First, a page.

Peter Giuliano, director of coffee and co-owner of Counter Culture Coffee (a member of World Coffee Research) and immediate past president of the Specialty Coffee Association of America, writes in the Specialty Coffee Chronicle. Read the following excerpt and follow the link at the bottom to the read the full article.
“I was a young coffee person when the concept of sustainability became big news in coffee. In those days—the roaring ’90s of coffee—the idea of thinking in the long-term about agriculture and about industry seemed fresh, exciting and different. The concept of acting in the interest of the long haul, and looking at the bigger picture of economic interdependence and environmental impact was downright revolutionary. The organic agricultural movement—binding together farmers who treated their farm like an ecosystem and refused to damage its soil with synthetic agrochemicals—spread to coffee farmers, and organic coffees began to be widely available.
Fair Trade, which addressed the idea of economic empowerment for small coffee farmers, was an exciting way to grapple with the nagging reality of poverty among coffee producers, and the disparities between the places that produce coffee and those that consume it. Shade-grown coffee, a technique of coffee production that mimics the natural environment as perfectly as possible, was seen as a way to preserve nature and produce delicious coffee at the very same time. It all seemed so new, so logical, so possible.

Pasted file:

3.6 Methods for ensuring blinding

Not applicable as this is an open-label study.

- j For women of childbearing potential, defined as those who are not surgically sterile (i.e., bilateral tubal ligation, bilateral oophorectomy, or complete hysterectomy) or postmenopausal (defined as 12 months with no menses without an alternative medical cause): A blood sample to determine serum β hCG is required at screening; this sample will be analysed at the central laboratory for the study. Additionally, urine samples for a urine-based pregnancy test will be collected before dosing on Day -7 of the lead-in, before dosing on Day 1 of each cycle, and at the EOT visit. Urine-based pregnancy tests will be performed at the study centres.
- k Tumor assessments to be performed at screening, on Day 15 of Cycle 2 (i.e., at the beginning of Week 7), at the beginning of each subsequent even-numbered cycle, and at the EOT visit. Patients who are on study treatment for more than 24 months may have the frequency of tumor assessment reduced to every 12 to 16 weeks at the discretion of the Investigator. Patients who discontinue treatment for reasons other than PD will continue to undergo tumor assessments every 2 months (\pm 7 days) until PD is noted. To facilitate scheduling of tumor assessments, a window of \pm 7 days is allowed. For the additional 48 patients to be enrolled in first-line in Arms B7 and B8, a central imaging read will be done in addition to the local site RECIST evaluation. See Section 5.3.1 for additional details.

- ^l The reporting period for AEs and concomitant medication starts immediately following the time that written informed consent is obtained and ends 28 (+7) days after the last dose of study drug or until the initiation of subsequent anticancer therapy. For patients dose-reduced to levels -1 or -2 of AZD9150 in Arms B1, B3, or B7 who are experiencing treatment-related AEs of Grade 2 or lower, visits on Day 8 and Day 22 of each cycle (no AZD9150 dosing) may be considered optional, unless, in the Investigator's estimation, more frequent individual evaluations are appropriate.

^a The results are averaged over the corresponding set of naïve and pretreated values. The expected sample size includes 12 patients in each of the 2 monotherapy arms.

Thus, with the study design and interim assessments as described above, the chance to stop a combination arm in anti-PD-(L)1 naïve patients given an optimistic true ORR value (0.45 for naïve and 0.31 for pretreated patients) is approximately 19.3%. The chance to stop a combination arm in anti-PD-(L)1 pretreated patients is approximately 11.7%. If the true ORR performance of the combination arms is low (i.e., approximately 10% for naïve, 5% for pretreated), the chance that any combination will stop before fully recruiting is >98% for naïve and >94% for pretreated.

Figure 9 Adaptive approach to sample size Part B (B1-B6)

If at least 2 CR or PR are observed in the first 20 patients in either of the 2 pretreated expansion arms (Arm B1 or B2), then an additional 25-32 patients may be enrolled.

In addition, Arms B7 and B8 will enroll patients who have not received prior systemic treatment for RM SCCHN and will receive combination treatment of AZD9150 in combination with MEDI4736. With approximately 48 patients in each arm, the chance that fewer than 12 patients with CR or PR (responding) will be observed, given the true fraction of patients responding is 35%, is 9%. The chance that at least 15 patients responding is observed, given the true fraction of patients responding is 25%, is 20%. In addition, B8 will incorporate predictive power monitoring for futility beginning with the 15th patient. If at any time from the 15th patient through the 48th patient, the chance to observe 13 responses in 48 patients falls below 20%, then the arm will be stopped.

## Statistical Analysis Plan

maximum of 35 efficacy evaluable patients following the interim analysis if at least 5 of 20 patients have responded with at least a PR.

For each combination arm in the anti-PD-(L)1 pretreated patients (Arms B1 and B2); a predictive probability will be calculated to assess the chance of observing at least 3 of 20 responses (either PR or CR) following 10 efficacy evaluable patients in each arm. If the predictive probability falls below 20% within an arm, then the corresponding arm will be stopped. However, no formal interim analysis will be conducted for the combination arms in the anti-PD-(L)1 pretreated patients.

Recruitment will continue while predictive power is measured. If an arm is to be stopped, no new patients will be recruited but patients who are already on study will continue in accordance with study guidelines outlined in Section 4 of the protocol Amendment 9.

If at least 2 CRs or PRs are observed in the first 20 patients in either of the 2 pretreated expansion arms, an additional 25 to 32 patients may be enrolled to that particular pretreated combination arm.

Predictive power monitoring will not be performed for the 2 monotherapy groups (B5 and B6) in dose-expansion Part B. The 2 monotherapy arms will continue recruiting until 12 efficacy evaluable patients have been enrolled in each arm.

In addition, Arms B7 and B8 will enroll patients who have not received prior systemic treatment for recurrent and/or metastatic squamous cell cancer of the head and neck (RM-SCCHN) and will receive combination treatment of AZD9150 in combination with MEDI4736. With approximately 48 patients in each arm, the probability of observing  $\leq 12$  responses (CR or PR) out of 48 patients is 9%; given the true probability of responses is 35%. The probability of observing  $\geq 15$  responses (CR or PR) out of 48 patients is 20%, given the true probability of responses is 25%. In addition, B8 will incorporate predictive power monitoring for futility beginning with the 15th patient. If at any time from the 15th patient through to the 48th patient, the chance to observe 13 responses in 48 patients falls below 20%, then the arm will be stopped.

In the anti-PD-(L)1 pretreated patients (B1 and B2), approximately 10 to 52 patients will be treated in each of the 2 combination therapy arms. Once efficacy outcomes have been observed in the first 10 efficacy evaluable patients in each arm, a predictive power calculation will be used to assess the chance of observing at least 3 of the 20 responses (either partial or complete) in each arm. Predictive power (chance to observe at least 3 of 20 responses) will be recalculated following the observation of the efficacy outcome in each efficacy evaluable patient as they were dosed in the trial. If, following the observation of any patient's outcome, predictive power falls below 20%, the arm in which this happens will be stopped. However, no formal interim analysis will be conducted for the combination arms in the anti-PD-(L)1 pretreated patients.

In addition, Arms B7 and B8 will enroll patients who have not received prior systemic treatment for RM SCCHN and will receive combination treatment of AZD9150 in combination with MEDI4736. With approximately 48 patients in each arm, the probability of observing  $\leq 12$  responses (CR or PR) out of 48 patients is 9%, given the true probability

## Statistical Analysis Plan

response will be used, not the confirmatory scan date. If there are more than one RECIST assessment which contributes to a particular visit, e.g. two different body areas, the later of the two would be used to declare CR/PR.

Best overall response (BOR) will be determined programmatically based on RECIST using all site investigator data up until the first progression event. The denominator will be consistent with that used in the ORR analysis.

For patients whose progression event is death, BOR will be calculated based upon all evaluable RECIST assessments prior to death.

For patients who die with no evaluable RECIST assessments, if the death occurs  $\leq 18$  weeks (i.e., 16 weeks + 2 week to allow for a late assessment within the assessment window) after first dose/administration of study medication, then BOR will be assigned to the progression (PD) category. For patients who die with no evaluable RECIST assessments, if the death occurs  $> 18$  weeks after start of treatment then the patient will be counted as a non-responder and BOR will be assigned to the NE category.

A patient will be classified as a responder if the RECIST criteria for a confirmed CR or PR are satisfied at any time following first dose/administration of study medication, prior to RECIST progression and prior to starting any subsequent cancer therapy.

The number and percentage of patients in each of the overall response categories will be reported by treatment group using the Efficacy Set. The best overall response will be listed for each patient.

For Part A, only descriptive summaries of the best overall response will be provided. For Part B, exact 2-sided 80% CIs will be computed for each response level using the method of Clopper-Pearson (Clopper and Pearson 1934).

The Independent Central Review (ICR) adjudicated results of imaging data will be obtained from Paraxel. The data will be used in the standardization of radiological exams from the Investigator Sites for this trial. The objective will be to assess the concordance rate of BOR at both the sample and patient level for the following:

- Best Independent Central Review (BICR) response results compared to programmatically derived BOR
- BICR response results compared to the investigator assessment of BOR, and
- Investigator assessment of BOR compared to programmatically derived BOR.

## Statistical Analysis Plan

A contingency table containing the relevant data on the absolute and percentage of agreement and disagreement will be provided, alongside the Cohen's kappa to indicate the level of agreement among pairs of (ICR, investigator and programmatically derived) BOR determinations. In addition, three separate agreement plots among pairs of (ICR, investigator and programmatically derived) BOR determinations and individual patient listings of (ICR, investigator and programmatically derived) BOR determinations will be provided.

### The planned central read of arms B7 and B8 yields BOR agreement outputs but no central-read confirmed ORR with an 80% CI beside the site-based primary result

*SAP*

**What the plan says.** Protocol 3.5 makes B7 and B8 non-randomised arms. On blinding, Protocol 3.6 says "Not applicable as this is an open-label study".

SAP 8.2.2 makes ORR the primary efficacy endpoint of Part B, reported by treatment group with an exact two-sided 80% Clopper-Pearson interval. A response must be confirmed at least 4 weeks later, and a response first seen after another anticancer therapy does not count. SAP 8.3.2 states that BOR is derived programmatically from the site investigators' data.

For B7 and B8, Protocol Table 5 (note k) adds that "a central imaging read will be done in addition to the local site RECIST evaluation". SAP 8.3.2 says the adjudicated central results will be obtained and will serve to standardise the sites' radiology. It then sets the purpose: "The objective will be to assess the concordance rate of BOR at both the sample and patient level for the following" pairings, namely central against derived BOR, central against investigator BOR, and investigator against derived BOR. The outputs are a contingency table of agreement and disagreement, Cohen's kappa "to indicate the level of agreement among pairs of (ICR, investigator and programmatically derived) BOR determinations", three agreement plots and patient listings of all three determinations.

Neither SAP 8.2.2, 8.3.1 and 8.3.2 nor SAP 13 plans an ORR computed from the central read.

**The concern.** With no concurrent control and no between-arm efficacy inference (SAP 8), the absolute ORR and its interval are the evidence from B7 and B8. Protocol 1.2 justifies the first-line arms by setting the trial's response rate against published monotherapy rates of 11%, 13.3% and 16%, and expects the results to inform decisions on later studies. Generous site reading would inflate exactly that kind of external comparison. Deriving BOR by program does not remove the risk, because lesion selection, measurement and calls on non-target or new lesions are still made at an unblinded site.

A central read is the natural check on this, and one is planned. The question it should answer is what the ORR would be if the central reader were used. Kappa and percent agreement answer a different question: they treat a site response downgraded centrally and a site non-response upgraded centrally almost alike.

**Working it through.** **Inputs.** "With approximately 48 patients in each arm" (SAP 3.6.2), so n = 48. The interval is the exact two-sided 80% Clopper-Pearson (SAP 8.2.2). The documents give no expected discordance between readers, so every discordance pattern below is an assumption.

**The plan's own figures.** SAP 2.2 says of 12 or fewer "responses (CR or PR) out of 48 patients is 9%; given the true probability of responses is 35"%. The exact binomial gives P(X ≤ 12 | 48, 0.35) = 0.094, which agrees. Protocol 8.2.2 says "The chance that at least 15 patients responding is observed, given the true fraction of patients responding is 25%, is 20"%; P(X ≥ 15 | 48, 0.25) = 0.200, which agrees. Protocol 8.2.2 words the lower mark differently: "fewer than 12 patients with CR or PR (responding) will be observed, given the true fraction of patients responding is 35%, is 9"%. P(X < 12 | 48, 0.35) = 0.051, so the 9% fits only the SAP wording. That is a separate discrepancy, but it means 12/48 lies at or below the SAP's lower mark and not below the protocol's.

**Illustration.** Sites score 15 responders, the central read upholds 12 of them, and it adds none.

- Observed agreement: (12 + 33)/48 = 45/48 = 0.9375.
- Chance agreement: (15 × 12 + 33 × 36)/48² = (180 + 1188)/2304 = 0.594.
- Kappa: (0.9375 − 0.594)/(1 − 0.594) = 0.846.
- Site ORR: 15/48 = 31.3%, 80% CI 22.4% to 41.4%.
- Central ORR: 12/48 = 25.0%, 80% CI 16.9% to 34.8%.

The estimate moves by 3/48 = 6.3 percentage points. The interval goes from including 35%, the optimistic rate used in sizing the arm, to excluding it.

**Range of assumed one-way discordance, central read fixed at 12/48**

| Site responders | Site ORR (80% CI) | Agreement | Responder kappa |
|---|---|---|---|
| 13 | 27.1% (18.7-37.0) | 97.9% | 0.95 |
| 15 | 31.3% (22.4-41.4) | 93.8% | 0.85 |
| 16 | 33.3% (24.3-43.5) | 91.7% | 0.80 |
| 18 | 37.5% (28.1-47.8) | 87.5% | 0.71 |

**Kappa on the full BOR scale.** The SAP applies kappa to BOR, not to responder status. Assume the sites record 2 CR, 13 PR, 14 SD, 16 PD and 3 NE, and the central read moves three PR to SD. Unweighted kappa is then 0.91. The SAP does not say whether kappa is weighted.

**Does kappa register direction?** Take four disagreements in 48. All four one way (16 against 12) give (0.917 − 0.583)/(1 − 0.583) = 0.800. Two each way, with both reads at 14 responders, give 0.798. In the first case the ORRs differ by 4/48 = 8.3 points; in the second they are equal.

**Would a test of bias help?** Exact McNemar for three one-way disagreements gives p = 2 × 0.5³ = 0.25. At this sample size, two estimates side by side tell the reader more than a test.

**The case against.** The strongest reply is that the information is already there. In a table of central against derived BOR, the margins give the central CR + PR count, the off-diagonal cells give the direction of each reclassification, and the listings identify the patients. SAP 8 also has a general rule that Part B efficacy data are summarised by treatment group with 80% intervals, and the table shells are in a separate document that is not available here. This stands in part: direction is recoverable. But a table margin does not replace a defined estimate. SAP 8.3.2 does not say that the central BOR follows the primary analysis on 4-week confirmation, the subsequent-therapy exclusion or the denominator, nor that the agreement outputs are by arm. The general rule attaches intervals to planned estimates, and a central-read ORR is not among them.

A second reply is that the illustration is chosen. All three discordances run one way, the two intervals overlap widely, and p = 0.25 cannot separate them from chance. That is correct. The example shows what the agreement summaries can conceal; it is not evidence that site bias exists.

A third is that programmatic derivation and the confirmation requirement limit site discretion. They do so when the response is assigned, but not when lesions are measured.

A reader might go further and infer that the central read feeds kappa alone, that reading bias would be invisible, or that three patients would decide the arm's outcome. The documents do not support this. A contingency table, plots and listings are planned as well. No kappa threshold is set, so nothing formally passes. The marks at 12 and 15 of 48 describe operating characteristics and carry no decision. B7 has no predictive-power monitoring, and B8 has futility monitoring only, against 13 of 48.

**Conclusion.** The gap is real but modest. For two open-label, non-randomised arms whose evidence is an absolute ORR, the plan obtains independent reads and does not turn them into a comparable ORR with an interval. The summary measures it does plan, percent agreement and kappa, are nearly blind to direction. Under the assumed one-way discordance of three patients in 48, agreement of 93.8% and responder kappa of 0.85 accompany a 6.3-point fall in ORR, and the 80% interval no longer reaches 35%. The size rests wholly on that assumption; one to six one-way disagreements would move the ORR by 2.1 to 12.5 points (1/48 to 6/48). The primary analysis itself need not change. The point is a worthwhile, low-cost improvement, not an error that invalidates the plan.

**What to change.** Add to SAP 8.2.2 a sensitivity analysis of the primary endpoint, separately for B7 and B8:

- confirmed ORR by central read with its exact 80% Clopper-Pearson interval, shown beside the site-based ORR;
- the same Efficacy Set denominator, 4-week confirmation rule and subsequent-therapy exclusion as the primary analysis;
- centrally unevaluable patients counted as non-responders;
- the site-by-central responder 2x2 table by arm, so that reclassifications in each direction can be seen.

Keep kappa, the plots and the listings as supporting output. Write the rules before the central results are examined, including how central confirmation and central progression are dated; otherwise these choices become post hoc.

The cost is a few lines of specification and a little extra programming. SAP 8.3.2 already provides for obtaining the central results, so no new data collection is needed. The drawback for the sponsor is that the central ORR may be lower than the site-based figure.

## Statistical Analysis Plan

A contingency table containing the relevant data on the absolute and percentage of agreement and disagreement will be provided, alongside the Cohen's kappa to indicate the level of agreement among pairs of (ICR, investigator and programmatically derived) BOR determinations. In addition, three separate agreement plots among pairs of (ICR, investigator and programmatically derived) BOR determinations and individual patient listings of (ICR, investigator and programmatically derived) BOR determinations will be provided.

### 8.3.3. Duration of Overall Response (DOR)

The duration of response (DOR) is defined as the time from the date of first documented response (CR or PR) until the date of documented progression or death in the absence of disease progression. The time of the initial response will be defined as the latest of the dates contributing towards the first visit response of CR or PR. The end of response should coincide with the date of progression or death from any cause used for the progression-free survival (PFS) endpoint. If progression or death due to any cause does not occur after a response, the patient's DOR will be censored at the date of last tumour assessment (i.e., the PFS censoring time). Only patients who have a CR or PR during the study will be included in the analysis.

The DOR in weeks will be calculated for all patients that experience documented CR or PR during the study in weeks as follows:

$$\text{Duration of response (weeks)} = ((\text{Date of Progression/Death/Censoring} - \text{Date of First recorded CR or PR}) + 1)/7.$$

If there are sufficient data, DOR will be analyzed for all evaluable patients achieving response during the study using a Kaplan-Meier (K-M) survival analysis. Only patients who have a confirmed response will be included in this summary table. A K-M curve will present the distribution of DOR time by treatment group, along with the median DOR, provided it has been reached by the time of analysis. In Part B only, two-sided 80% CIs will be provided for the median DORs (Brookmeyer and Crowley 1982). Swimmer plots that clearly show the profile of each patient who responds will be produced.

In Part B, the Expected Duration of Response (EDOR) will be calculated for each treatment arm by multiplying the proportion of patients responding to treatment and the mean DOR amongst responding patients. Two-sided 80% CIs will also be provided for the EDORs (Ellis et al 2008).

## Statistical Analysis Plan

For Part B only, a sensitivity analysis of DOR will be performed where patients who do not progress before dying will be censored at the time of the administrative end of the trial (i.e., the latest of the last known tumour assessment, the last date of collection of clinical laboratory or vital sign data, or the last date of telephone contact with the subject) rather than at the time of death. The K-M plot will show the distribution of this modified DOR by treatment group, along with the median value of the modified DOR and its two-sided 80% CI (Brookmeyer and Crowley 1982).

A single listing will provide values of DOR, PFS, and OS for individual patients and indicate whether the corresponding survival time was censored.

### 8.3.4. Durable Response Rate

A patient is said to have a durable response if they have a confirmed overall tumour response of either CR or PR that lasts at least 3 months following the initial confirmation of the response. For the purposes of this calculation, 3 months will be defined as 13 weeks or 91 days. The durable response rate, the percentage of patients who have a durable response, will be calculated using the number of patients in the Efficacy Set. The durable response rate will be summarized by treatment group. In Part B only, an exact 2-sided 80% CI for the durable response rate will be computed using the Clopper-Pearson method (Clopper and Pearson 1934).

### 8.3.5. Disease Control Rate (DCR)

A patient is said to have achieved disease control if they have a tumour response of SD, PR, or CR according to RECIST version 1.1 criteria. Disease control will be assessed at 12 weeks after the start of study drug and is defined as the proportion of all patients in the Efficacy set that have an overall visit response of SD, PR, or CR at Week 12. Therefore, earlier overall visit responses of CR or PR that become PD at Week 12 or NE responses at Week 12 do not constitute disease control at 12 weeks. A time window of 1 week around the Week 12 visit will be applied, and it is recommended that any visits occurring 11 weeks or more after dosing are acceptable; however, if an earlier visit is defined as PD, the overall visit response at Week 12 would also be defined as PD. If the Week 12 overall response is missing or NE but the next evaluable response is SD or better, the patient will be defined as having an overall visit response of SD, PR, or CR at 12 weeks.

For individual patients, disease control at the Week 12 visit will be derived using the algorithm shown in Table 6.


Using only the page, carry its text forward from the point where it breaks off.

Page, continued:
The name that most neatly connected all of these ideas was sustainability. What a perfect conceptual construct: the idea that any action must be considered in terms of the possibility of its ability to be sustained over time. Damaging the environment is unsustainable, since a damaged environment will not produce coffee in the future. Poverty among coffee farmers is unsustainable, since any human who cannot feed his family by his labors will choose another livelihood or perish. Organic agriculture, Fair Trade, and Shade Grown—and the other exciting ideas that blossomed in coffee during the ’90s—were gathered together under this rubric of sustainability, and their sheer logic gripped everyone. So logical it was, in fact, that for the next decade the concept grew like wildfire in coffee. All kinds of coffee companies embraced sustainability in a variety of ways, and identified a new kind of consumer called LOHAS: Lifestyle Of Health And Sustainability.”